The law permits investigative detention if authorities believe public safety is threatened or the accused might flee, and judges interpreted these provisions broadly. A judge must review such a detention every 30 days. By law it may not extend beyond one year; however, state security forces held numerous suspects indefinitely after the first authorization of investigative detention and did not always seek reauthorization every 30 days. Police also circumvented arrest procedures by summoning suspects for daily interrogation, requiring them to spend up to 16 hours each day at police headquarters without formally pressing charges.
After prosecutors formally file a charge, detention may be indefinite unless bail is granted. Bail exists only for crimes for which the maximum sentence if convicted is five years’ imprisonment or less, but authorities may release a suspect pending trial if satisfied the person would not flee or become a threat to public safety and order. Authorities generally allowed family members prompt access to detained relatives, unless the individuals were held on state security charges, or in unofficial or intelligence-related detention facilities. Detainees were generally allowed access to attorneys of their choice. The government at times violated the right to habeas corpus.
Convicted persons sometimes remained in prison after completing their sentences while waiting for an appeal date or due to problems with prison records. The law provides that pretrial detention, illegal detention, and administrative sanctions be fully deducted from sentences imposed, but this was not always followed. The law does not provide for compensation to persons who are acquitted. The law allows judges to impose detention of equivalent duration and fines on state security forces and other government officials who unlawfully detained individuals, but there were no reports that judges exercised this authority.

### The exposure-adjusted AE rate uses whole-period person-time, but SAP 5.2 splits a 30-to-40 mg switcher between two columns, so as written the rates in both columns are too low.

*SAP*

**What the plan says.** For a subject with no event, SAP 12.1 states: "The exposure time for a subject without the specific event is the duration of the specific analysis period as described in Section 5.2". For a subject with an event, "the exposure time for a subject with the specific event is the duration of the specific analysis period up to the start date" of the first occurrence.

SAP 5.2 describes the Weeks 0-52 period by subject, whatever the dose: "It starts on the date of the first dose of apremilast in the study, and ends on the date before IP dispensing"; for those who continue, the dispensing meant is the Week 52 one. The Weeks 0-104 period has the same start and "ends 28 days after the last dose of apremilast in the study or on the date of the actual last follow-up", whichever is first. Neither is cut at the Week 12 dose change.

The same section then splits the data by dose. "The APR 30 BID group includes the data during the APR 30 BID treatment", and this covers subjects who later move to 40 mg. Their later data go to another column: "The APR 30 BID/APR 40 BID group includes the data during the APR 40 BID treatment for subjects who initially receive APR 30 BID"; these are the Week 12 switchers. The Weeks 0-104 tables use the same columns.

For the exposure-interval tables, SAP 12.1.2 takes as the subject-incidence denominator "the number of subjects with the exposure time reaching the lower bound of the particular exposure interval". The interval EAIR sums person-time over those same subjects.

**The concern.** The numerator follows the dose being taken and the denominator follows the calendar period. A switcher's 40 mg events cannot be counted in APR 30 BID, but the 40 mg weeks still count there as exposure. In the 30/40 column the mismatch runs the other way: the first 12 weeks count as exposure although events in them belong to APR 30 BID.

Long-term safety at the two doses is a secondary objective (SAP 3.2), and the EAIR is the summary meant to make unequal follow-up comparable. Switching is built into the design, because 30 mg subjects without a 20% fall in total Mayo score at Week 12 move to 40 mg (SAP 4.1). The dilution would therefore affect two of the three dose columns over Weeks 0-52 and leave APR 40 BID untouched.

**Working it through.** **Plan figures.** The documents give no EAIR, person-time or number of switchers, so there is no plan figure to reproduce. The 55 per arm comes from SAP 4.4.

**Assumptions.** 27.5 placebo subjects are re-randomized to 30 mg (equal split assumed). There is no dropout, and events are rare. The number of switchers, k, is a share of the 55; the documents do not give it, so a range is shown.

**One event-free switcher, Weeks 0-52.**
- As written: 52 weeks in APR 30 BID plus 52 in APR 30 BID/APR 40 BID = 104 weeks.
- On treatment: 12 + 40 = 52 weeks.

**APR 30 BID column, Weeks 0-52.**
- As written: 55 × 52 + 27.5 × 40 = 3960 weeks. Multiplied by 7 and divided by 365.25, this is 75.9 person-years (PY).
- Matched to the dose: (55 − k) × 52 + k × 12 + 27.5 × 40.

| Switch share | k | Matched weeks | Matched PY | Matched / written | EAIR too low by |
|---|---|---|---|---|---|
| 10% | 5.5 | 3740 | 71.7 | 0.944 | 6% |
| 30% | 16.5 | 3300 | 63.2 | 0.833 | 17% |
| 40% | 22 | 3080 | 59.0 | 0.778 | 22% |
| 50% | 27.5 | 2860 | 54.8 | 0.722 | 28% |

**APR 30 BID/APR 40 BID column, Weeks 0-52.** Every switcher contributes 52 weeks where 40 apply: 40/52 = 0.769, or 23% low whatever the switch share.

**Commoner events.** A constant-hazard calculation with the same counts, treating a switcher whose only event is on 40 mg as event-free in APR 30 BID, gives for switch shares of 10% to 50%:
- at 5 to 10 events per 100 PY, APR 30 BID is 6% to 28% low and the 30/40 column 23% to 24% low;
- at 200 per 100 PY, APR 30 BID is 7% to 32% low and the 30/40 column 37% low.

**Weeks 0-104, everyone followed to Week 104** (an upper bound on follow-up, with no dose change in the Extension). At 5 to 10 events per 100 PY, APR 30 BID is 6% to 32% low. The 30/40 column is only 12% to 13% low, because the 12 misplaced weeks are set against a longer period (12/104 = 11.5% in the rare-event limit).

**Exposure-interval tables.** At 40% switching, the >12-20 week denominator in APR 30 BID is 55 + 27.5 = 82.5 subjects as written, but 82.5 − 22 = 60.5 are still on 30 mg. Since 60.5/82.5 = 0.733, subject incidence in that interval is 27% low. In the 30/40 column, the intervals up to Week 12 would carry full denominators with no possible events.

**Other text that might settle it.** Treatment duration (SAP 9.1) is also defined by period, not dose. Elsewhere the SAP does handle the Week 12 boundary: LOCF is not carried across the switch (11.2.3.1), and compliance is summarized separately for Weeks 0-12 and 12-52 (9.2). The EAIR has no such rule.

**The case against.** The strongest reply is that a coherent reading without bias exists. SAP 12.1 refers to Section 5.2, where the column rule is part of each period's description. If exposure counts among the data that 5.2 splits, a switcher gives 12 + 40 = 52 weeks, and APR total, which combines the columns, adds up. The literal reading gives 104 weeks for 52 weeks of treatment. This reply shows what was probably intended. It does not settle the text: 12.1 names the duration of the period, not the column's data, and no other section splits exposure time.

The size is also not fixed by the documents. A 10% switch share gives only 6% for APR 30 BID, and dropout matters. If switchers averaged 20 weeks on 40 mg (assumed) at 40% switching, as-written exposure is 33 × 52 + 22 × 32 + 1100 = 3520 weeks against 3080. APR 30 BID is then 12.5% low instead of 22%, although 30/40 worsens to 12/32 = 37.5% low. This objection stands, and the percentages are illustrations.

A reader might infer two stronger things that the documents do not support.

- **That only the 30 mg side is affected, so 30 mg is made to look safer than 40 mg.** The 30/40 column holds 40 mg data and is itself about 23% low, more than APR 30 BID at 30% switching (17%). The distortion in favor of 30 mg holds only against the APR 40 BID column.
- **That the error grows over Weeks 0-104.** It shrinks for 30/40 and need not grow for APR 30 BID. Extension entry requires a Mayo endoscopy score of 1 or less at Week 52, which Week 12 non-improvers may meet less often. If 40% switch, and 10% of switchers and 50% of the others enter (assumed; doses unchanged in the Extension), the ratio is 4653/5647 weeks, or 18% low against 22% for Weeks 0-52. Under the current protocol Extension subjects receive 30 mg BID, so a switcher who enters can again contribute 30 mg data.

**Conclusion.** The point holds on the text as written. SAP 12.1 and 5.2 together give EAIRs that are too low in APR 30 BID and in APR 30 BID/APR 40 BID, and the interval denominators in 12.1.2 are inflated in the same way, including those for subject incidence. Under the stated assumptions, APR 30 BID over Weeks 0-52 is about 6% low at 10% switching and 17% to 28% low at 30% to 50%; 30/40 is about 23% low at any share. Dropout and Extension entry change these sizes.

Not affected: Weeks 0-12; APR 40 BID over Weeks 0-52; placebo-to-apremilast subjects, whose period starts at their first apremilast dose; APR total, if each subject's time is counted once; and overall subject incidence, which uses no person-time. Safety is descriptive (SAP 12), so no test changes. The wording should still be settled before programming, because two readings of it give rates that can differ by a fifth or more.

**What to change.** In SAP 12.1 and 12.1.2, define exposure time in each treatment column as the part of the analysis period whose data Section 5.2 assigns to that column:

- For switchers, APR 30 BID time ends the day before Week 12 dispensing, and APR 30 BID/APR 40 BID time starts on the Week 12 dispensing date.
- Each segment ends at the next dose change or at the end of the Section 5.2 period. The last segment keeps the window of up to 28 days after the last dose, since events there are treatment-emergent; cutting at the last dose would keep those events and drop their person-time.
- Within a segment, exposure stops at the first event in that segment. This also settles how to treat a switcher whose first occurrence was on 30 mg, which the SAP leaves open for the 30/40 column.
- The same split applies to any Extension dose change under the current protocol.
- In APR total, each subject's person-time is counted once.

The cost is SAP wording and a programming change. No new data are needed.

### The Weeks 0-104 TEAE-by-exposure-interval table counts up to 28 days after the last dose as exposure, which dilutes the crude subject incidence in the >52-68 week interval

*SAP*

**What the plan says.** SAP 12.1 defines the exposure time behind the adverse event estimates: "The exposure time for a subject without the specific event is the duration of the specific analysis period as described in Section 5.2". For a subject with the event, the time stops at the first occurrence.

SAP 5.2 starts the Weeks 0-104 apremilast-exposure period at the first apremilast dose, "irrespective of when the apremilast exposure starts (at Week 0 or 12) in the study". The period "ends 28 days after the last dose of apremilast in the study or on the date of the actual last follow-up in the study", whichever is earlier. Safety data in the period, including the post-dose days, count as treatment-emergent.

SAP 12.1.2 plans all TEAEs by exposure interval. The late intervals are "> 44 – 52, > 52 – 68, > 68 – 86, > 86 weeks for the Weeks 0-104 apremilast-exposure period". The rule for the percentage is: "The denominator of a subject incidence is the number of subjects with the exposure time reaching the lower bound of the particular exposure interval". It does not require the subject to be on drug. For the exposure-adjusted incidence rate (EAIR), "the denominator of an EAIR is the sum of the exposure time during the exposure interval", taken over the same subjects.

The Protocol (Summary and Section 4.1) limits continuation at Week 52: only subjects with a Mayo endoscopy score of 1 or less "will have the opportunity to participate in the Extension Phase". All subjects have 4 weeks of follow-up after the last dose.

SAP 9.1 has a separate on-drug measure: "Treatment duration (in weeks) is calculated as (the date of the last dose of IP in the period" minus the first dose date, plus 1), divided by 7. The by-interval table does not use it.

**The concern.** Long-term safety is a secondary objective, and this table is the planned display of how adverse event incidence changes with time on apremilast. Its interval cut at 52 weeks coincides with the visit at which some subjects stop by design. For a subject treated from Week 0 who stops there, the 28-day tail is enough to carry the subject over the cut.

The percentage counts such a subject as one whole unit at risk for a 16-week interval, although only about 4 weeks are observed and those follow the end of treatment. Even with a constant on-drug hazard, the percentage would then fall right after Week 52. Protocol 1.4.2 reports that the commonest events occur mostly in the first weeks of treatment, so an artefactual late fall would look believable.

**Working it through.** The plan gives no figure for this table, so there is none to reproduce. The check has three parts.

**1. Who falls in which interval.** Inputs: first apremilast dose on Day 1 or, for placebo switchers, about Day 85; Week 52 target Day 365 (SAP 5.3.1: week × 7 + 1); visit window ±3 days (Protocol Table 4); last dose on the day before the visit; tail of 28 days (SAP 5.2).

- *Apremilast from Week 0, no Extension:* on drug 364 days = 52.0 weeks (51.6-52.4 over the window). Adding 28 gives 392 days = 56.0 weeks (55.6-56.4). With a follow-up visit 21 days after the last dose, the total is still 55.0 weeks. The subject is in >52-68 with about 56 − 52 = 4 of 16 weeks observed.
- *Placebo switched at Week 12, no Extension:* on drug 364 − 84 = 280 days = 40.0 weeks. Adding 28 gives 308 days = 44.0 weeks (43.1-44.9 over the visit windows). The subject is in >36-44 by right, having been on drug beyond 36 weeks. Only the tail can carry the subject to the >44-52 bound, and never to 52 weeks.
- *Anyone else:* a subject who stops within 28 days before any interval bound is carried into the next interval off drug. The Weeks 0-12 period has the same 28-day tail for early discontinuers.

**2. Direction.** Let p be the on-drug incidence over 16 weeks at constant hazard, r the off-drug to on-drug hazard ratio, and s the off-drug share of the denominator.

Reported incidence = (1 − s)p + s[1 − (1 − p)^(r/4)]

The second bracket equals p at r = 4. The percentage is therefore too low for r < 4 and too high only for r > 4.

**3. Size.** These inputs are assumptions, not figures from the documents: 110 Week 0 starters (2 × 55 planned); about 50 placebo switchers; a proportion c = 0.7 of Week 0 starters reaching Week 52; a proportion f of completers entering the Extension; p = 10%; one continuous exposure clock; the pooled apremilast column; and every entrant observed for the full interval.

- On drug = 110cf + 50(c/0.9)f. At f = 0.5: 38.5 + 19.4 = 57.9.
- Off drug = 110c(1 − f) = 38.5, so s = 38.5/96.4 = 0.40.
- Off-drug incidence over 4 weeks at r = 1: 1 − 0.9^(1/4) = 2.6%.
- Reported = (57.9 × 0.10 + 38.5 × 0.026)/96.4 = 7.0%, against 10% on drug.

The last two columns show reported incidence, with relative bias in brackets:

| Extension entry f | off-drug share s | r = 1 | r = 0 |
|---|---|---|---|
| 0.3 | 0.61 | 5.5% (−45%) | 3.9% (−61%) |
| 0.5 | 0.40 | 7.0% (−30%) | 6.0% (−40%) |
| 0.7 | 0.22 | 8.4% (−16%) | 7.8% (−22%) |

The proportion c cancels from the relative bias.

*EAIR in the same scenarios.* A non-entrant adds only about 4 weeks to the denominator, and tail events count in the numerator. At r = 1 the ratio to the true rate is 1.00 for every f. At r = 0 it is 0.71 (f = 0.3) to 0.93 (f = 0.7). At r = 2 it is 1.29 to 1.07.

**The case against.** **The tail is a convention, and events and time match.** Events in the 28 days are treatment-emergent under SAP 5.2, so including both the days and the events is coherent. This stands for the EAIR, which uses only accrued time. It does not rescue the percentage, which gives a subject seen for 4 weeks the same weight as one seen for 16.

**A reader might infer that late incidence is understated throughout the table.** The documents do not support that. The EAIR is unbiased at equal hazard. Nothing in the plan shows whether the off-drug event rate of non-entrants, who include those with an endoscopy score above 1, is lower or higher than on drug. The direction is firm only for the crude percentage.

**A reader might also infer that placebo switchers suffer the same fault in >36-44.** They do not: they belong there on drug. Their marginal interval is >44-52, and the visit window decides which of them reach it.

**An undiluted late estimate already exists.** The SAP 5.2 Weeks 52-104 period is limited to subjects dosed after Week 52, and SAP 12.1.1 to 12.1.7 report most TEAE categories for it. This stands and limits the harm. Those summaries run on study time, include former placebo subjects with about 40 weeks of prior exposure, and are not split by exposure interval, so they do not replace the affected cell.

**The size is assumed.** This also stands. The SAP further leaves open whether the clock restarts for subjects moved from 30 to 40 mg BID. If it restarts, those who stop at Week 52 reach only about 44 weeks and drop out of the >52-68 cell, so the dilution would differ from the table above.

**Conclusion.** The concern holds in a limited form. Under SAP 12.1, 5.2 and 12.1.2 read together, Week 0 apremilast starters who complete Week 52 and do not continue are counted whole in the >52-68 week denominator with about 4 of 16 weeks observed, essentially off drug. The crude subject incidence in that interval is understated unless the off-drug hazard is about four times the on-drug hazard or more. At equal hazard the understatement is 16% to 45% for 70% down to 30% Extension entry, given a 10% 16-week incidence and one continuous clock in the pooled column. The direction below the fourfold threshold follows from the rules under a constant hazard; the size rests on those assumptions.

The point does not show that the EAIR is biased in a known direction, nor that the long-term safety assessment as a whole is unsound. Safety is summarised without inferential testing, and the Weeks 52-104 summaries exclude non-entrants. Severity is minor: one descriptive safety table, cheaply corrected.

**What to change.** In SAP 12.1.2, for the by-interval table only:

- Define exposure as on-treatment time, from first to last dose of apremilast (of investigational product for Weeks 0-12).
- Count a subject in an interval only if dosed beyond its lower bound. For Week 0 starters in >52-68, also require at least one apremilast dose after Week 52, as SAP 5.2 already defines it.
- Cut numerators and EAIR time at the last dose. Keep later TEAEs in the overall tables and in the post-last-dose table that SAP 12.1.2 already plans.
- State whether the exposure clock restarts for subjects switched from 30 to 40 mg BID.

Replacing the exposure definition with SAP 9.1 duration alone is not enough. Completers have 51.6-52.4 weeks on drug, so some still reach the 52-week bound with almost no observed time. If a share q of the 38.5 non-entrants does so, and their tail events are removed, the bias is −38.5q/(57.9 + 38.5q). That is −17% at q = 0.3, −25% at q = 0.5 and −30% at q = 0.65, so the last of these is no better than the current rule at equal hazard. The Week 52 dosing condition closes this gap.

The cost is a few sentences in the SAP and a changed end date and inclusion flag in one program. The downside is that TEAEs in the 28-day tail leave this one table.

Arbitrary Arrest: Unregistered opposition political parties reported authorities frequently detained their supporters and party officials but released most after detention of one week or less. Several, including FDU-Inkingi leaders, were detained much longer than one week. For example, the 10 members of the FDU-Inkingi party who were arrested in 2017 and charged with membership in a terrorist organization remained in custody as of October 1. HRW reported these arrests were government efforts to crush dissent and silence the opposition. Attorneys for the defense argued the arrests were politically motivated and asked the court to dismiss the case because prosecutors employed improper and illegal procedures in authorizing a communications intercept after the fact.
Although there is no requirement for individuals to carry an identification document (ID), police and the District Administration Security Support Organ (DASSO) regularly detained street children, vendors, and beggars without IDs and sometimes charged them with illegal street vending or vagrancy. Authorities released adults who could produce an ID and transported street children to their home districts, to shelters, or for processing into vocational and educational programs. To address persistent reports of abuse of street vendors by DASSO employees, authorities continued to provide training to DASSO personnel. In June, for example, 429 DASSO community security officer trainees participated in a three-week course designed to promote professionalism and discipline.